Another suggested risk factor is environmental tobacco smoke. In several studies, researchers have demonstrated an association between exposure to environmental tobacco smoke in the home and the incidence of pneumonia, bronchitis, cough and ear infection [13–15].

Poor housing may lead to a decrease in the amount of solar radiation reaching the rooms and this will reduce exposure of inhabitants to ultraviolet rays, which may lead to tooth decay, rickets in children, osteomalacia in adults, and increases in viral and other infections [12].

The aim of this study was to investigate the housing conditions and the natural po-pulation growth in Jalazone Refugee Camp, and to assess their impact on the health of the camp’s inhabitants, focusing on some respiratory symptoms and diseases.

To obtain information on the relative importance of the different factors, we studied the relationship between frequency of respiratory infectious disease in children and the relative importance of the risk factors: number of siblings, number of rooms in the residence, dampness and mould in the homes and exposure to environmental tobacco smoke.

Methods

The population included all the households in Jalazone Refugee Camp. Therefore, the unit of study was considered to be the household as a whole, regardless of how many people lived in it. Households were selected according to simple random sampling in a single step; not on the level of the individual, but by randomly choosing 200 households with all members included in those households. There were no refusals to participate.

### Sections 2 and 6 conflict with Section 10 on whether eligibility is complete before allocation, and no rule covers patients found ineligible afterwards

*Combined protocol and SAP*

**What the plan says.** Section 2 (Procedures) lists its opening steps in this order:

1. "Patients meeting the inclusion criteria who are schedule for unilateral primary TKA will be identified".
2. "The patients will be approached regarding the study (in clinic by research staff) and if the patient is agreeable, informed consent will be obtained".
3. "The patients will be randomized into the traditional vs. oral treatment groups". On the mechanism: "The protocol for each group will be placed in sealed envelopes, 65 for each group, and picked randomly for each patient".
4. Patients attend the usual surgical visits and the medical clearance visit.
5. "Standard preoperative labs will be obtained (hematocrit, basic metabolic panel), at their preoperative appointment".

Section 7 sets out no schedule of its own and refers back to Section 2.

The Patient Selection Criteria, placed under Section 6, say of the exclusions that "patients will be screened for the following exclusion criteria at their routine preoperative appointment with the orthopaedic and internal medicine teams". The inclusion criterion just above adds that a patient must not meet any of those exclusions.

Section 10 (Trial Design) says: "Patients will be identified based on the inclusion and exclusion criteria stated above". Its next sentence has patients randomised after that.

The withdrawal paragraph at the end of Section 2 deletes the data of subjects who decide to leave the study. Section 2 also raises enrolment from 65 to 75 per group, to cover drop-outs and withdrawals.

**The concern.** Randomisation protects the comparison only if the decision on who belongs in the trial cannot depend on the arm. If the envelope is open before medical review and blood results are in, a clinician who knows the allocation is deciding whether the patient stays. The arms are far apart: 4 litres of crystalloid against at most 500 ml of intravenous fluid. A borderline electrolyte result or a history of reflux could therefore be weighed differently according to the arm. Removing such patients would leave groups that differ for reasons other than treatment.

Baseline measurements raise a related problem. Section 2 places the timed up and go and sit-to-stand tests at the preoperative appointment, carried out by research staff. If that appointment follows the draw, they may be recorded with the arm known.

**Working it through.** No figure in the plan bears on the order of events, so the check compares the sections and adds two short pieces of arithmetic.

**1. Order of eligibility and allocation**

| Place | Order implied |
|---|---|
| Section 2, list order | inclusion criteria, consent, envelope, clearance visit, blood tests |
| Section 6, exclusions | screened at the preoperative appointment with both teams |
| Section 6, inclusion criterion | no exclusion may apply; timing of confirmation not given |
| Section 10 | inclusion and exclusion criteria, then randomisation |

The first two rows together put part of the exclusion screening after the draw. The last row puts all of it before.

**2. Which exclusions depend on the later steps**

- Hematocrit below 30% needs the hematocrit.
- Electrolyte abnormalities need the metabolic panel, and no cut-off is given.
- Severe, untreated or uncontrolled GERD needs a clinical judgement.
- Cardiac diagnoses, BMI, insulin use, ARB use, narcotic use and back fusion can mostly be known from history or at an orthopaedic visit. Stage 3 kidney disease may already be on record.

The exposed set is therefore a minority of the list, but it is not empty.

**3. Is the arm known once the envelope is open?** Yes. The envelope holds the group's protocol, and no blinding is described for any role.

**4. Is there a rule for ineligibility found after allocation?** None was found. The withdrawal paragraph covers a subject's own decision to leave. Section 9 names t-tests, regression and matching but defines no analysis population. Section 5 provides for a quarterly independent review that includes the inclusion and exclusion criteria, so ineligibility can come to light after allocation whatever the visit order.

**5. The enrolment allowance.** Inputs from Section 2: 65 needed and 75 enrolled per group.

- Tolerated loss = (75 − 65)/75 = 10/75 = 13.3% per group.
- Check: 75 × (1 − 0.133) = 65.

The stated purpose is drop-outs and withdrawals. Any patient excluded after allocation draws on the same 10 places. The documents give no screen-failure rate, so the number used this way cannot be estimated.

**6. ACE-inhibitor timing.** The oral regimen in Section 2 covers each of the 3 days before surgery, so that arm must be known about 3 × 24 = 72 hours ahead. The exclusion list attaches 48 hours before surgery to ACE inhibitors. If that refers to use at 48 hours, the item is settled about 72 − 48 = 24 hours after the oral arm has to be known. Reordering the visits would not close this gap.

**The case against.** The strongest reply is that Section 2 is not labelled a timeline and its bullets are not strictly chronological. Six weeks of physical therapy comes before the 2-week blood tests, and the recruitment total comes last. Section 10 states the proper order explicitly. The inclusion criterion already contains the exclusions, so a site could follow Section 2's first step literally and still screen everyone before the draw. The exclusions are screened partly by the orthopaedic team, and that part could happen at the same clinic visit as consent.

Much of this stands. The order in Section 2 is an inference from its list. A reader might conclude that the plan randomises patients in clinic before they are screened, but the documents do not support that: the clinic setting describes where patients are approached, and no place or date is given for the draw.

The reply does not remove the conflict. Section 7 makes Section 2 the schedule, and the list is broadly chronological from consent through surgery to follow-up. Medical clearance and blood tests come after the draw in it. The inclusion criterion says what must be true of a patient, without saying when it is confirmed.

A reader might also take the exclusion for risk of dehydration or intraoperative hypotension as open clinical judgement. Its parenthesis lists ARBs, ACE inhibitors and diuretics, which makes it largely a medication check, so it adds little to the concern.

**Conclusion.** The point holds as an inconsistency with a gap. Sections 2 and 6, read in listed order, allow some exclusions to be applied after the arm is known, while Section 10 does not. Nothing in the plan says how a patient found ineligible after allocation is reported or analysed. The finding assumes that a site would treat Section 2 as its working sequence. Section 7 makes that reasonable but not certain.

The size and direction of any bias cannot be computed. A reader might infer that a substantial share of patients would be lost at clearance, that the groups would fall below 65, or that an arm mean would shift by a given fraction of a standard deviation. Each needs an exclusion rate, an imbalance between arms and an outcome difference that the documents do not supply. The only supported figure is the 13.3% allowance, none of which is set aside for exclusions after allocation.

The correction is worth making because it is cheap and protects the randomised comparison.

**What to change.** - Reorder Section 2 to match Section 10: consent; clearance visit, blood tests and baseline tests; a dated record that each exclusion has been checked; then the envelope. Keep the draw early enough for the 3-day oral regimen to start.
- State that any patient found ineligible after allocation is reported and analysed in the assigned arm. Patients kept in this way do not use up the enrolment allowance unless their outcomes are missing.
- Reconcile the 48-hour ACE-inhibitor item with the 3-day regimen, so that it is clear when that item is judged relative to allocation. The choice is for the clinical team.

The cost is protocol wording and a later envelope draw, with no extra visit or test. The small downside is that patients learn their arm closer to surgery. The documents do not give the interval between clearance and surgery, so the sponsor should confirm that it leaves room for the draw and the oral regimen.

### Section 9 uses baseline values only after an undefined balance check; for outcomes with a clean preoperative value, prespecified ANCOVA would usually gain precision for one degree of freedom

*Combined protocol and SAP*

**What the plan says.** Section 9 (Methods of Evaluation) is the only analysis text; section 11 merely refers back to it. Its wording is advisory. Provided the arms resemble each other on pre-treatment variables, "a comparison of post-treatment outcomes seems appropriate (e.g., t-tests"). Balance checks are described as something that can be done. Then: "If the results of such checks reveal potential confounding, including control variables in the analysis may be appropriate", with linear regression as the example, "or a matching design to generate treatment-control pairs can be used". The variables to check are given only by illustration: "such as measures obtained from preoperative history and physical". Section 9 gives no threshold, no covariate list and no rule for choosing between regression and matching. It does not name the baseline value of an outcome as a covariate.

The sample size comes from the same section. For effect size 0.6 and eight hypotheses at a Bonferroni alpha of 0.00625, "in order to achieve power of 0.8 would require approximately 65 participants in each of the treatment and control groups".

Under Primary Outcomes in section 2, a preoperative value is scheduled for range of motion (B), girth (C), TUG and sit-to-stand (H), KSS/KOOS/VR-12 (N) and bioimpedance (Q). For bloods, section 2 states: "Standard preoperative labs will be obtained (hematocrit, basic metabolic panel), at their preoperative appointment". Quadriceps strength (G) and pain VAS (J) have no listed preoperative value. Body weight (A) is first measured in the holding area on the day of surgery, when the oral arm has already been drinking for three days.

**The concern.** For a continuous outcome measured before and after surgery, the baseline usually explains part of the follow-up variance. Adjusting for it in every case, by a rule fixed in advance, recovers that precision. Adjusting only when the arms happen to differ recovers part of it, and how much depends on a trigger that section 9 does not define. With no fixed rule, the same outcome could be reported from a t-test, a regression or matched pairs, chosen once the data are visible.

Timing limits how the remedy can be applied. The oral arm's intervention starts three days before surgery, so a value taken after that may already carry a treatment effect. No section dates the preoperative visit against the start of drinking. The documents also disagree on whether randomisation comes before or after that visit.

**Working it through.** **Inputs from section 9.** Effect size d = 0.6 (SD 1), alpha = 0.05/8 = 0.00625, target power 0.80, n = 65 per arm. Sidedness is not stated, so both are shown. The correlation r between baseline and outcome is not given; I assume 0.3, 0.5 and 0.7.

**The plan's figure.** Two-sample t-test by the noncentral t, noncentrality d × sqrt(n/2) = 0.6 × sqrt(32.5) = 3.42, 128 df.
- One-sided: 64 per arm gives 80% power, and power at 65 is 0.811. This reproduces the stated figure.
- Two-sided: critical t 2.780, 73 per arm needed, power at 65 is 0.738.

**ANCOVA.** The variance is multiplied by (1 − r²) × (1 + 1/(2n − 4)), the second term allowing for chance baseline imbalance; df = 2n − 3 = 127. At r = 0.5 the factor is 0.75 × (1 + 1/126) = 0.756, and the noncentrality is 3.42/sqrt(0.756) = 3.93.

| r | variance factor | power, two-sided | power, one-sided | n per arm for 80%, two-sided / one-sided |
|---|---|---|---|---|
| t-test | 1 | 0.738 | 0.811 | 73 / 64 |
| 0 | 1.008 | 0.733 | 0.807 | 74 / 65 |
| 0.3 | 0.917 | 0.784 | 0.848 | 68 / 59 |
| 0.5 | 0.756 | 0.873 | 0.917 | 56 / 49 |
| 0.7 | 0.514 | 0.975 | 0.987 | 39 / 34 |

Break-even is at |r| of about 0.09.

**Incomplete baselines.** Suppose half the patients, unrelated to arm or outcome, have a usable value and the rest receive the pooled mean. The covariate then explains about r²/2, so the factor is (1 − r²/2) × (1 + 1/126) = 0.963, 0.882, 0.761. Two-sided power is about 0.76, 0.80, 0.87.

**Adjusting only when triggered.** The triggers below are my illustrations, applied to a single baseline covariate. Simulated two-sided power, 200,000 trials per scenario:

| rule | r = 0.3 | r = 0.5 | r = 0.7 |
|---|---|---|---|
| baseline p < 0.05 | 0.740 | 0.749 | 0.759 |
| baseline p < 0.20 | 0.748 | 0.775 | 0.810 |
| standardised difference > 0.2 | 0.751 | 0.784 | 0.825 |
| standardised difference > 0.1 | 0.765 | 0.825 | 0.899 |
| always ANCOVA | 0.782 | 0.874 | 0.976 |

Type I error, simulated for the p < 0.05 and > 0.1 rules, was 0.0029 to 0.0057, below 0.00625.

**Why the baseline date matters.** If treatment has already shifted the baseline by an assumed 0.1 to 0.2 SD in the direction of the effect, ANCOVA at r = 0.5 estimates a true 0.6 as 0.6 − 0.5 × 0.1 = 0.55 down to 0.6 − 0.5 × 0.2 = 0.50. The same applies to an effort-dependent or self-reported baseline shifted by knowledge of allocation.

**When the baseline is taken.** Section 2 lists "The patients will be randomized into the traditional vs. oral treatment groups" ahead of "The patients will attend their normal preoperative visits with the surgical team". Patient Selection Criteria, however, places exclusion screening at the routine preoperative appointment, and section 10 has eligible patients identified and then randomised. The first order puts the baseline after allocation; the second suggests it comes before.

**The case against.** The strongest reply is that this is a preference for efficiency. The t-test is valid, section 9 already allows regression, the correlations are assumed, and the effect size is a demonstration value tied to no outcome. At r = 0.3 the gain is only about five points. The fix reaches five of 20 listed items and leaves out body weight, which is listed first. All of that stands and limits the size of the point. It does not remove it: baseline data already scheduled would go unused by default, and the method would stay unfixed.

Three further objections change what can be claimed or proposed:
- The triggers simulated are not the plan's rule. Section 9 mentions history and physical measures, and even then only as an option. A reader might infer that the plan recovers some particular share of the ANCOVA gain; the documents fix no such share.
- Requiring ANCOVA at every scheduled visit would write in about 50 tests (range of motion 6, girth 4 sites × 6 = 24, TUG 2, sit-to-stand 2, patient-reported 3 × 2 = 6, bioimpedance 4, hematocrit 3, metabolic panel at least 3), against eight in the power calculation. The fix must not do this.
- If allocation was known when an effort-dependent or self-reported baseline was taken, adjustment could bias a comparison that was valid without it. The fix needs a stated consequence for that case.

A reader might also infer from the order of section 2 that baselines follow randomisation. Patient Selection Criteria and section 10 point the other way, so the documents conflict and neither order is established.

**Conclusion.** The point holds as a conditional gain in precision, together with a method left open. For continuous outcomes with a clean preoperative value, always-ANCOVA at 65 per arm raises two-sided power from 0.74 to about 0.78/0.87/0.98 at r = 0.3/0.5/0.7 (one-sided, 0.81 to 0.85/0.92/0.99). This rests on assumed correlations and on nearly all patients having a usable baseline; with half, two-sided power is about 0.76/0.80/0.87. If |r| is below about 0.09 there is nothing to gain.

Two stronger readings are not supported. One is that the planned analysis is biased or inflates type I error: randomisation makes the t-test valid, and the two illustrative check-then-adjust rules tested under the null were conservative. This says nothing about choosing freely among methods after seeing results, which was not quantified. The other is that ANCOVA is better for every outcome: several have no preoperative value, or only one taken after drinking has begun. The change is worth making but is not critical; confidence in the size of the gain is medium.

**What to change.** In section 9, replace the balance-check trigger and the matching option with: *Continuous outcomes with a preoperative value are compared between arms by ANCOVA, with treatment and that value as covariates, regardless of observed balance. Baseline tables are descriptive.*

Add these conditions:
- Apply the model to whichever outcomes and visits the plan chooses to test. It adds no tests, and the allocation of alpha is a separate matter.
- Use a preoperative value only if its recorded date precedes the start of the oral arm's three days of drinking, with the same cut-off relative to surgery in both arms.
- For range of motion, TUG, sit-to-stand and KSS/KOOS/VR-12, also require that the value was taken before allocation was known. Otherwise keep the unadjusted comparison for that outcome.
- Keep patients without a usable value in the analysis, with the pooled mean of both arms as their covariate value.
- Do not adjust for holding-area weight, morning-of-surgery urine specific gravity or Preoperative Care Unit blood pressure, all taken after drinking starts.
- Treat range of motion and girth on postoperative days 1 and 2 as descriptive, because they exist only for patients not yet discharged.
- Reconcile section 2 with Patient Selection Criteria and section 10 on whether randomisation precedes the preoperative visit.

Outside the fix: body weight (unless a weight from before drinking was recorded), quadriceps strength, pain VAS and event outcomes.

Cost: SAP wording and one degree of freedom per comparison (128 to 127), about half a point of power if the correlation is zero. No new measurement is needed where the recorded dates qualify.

A semi-structured questionnaire, designed for this study, was used to collect information about population characteristics, housing conditions and the prevalence of some respiratory symptoms and diseases in the camp over a 2-week period in January 2002.

The SPSS statistical program, version 8, was used for data analysis for descriptive and inferential statistical purposes. The natural increase in the population was calculated from the infant registration files at the health centre in the camp and from an approximate assessment of the number of deaths from patient files (no. of live births – no. of deaths = natural increase in the population).

A staff of 3 well-trained field workers (1 physician, 1 nurse and 1 social worker with an education level of diploma or Bachelor) from the camp and from Jalazone Refugee Camp Health Centre and Alawdah Health Centre, located in the camp, participated in collecting the data. The data were collected by the field workers through personal interviews with the family head or another adult in the household if the family head was not available. The interviewee was asked about all family members; 1 questionnaire was used for each household visited.

Results